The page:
ASI and coal-powered aluminium

The Aluminium Stewardship Initiative has announced a review of its system. A lot has changed since the launch of the sustainability scheme at the end of 2017, so now is the time to re-examine the Standards in the light of the climatic and societal developments that have occurred in the intervening period. The accelerating rate of climate change and the increased frequency of severe weather events should make reducing the greenhouse gas emissions of aluminium products a priority.  Moves towards a circular and net zero economy call for low carbon, recyclable products and packaging. Aluminium produced with a reduced carbon footprint can play a key role in the transition. 

ASI has set a limit to the greenhouse gas intensity of aluminium smelting which is achievable by most modern smelters, except those using electricity generated from coal. Smelting is the step with the highest climate impact. However, ASI certified producers of aluminium building products, vehicles and packaging could keep using much higher carbon aluminium whilst retaining the advantages of membership. This review is an opportunity to change that situation.

All sustainability schemes need to gain critical mass at the outset so that there are enough members to ensure uptake of the scheme. ASI has achieved initial success as membership has climbed to one hundred and nineteen. Certifications to both the Performance and Chain of Custody Standard are growing. Now it can concentrate on achieving more impact. Modifications to multi-stakeholder sustainability schemes like ASI are made through public consultations on the text of the standards and supporting documents. Five years is the normal review period. ASI has brought forward the review to enable NGO members, unhappy with biodiversity protection for bauxite mines, to have their say. This topic, important as it is, should not be the only one under discussion.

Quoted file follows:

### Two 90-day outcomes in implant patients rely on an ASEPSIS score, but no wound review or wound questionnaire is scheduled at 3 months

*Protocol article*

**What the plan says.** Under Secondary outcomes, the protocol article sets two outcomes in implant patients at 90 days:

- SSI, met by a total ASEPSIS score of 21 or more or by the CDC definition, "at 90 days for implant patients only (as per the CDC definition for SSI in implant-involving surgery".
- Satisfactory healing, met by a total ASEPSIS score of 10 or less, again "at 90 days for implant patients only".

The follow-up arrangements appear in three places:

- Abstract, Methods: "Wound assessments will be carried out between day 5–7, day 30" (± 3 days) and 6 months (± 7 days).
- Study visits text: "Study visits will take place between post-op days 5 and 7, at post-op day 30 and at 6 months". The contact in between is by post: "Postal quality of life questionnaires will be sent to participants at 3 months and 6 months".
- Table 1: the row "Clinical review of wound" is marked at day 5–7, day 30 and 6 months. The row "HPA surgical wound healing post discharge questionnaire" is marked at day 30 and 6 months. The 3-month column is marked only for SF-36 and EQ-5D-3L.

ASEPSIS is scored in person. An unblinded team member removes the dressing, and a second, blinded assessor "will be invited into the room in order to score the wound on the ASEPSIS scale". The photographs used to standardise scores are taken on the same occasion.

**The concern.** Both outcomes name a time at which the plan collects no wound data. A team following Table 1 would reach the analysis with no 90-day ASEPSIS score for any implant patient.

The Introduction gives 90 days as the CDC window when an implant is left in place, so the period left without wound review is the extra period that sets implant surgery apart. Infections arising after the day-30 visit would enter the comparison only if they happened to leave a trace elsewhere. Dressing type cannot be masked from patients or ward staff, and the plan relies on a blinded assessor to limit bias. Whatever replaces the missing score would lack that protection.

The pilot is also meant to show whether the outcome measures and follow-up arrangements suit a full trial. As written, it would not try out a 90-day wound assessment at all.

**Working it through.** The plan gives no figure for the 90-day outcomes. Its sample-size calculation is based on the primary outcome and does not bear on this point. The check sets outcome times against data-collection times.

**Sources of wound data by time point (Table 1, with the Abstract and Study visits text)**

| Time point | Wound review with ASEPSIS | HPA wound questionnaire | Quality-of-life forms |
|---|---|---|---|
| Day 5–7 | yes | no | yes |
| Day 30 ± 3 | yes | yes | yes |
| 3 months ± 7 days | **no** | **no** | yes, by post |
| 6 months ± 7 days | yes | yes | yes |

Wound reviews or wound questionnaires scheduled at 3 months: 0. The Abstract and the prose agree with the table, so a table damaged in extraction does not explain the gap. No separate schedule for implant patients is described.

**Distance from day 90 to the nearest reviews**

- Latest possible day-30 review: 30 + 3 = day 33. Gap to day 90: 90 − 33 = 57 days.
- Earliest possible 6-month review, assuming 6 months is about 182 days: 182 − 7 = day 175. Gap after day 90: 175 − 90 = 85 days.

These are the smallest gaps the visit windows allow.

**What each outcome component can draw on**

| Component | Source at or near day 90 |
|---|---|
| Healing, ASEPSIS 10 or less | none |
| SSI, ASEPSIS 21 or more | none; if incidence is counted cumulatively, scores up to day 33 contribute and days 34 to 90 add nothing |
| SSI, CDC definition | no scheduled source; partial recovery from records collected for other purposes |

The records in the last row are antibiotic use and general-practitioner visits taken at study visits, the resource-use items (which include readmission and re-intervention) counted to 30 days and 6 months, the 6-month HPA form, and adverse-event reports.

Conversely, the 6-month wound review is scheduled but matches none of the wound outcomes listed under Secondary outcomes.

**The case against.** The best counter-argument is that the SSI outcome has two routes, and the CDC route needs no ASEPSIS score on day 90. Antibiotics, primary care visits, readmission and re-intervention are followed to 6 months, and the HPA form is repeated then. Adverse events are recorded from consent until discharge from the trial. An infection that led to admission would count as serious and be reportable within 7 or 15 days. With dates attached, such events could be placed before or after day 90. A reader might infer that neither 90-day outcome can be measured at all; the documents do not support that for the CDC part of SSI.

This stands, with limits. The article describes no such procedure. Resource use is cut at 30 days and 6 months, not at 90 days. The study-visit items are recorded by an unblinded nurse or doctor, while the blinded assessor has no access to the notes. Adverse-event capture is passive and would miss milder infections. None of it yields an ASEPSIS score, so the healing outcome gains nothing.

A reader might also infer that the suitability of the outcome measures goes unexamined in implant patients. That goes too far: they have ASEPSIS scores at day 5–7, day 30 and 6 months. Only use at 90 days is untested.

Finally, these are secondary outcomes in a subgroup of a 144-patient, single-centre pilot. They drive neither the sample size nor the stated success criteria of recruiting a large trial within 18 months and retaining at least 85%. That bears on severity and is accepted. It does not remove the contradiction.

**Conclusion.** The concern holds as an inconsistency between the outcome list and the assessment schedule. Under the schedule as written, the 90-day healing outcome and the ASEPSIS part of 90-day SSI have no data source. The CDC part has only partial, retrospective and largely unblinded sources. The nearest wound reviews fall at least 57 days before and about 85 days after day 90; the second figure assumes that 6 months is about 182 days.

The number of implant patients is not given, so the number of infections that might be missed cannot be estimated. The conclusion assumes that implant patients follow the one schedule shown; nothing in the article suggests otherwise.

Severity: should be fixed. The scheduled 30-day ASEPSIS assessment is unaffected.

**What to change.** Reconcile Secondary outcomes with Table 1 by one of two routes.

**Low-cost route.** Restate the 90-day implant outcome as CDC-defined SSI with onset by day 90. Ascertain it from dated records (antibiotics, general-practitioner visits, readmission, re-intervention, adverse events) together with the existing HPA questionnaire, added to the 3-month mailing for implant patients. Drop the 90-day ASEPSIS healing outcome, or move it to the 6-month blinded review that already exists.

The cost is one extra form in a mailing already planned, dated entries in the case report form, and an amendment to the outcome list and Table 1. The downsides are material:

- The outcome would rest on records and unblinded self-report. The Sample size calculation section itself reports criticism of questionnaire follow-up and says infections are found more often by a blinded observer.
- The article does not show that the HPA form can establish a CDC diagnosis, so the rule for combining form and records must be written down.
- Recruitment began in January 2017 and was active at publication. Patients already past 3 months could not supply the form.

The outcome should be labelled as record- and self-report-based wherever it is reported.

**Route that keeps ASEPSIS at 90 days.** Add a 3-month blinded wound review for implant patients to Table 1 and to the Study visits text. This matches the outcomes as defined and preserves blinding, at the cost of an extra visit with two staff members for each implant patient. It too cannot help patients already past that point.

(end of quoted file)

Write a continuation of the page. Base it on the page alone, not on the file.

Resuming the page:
The worst form of primary aluminium, from a climate point of view, is produced from coal-powered electricity. ASI has set a limit on the GHG emissions of ASI certified aluminium smelting of 8 tonnes CO2-eq per tonne. The value for smelting using electricity generated from coal can be up to 20 tonnes CO2-eq per tonne. However, downstream members are under no obligation to make products that contain any of this 8 tonnes CO2eq/tonne aluminium at their ASI certified sites. Members could be producing exclusively very high carbon aluminium containing products. In fact, this is quite likely in those areas of the world where power comes mainly from coal. Members can’t claim that these products are ASI certified, but they are allowed to keep producing them.

There is now plenty of low carbon ASI compliant primary aluminium on the market coming from smelters who have the full suite of ASI certification. ASI’s key smelter members already produce some primary aluminium using renewable electricity, with an intensity of about 4 te CO2 eq/te, which is half that of the ASI benchmark. Perhaps it is time to steer downstream members away from purchasing the worst type of aluminium so that demand for ASI and other forms of low/medium carbon aluminium grows. This can be done without being prescriptive or forcing members to buy ASI certified material. Members can reduce the carbon intensity of their products by using any low carbon primary, or by incorporating recycled aluminium. They can also buy ASI credits if they are not part of a certified supply chain. The calculation of cradle to gate greenhouse gas intensity of a company’s product range is already required in the ASI Performance Standard, so certified members are equipped to implement any new requirements.

Of course, ASI wants to keep attracting new members and retain its relevance to the majority of the sector. But the increased interest in low carbon products should not be ignored. Responsible Steel, which is ASI’s younger equivalent in the steel sector, has just launched a ‘steelzero’ initiative within its wider membership. ASI may also need to work with committed members to bring lower carbon aluminium products to the market. ASI shouldn’t wait: the climate is right to act now.

Updated 22 June 20

Published: 4 May 20

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